The addition of the immunotherapy drug nivolumab to standard salvage therapy with azacitidine may benefit some patients with acute myelogenous leukemia (AML) for whom prior therapy failed. The nivolumab–azacitidine combination yielded an encouraging response rate and median overall survival duration in a preliminary analysis of an ongoing clinical trial (No. 2014-0861) at The University of Texas MD Anderson Cancer Center.
The MD Anderson group previously found that treatment resistance and poor overall survival outcomes in AML patients treated with the epigenetic agents azacitidine or decitabine may be linked to the upregulation of immune checkpoint proteins such as PD-1 (programmed cell death protein 1). Nivolumab, which inhibits PD-1, may help overcome such resistance and improve response rates and survival durations.
“The combination of azacitidine and nivolumab showed a response rate of 34%, which compares favorably to a historical response rate of 12%–15% in patients with relapsed AML treated with azacitidine alone,” said Naval Daver, M.D., an assistant professor in the Department of Leukemia. He added that the complete remission rate in the trial was 22%, and all but one of these remissions has lasted at least 7 months.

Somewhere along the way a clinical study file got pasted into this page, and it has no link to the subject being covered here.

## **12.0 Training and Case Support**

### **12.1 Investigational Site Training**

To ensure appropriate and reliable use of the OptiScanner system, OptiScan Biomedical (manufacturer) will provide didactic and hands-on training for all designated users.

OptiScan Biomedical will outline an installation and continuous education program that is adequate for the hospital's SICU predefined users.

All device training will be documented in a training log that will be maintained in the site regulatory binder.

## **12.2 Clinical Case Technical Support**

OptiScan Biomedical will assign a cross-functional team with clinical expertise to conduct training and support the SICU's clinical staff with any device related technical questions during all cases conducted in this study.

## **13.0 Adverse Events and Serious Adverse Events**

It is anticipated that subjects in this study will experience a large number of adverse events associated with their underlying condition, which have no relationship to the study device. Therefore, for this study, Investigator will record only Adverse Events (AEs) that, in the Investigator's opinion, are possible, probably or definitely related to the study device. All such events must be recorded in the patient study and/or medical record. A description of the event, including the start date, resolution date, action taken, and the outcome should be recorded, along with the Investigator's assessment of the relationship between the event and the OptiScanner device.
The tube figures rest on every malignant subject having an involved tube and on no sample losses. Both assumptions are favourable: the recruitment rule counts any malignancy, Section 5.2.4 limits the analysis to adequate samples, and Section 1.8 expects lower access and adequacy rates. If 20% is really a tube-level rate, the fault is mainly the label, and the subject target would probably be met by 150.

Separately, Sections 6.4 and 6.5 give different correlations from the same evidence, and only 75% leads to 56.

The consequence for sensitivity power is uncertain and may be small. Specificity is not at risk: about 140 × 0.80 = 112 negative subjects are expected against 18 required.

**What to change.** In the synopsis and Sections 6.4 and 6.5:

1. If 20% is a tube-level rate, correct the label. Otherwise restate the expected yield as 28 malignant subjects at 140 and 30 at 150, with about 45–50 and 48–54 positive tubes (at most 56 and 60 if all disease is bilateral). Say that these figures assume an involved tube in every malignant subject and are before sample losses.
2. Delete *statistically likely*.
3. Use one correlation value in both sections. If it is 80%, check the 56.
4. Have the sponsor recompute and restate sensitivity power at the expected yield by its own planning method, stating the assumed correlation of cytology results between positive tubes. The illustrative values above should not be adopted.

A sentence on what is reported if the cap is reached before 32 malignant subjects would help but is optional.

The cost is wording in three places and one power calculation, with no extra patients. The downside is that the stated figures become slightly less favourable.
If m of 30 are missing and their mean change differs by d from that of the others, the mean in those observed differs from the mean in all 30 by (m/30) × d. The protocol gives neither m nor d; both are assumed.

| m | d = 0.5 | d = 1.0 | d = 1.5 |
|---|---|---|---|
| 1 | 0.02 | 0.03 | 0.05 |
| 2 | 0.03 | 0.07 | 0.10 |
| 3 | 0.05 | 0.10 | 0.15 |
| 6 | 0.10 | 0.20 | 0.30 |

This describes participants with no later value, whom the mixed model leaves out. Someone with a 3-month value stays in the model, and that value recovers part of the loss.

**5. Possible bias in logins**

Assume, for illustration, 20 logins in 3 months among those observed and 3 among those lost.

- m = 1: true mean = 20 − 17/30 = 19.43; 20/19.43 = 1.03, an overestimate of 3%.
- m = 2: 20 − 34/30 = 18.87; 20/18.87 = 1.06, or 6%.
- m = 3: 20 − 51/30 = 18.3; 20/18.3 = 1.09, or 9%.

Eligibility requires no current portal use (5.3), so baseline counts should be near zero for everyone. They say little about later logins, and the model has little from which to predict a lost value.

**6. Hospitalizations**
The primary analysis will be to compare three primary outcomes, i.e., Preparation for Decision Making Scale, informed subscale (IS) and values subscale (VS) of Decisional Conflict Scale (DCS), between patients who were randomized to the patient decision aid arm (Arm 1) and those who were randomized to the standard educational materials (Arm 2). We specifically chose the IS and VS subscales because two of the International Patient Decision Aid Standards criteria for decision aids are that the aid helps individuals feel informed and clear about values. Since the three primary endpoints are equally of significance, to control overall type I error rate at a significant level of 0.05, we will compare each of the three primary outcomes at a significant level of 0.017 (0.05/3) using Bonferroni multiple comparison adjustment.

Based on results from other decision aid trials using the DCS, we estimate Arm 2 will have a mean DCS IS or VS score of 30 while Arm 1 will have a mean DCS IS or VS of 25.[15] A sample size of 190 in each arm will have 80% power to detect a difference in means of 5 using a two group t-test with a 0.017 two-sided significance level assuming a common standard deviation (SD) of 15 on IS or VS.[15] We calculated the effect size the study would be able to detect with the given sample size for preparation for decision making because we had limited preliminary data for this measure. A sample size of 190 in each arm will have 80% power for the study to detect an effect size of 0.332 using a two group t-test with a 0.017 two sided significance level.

Fifty-three patients in the single-arm phase II trial of azacitidine and nivolumab were eligible for survival analysis, which showed a median overall survival of 6.0 months. A historical cohort of patients with AML who received salvage therapy with azacitidine alone had a median overall survival of 4.1 months. For patients in the trial who had received only one prior course of therapy, the median overall survival was 9.3 months, which compared favorably with historical durations of 4.5 months in similar patients.
“Longer follow-up is required to confirm the durability of the responses and the overall survival benefit,” Dr. Daver said. “It will be especially important to follow the tail of the survival curve and see if responders attain long-term survival, as this has been the major benefit of checkpoint inhibitor–based strategies in solid tumors.”
One patient in the trial died of pneumonitis/epiglottitis. Other adverse events included nephritis, skin rash, and colitis, all of which were managed with systemic steroids.
Dr. Daver and his colleagues presented their preliminary findings in December at the 58th Annual Meeting of the American Society for Hematology.
OncoLog, January 2017, Volume 62, Issue 1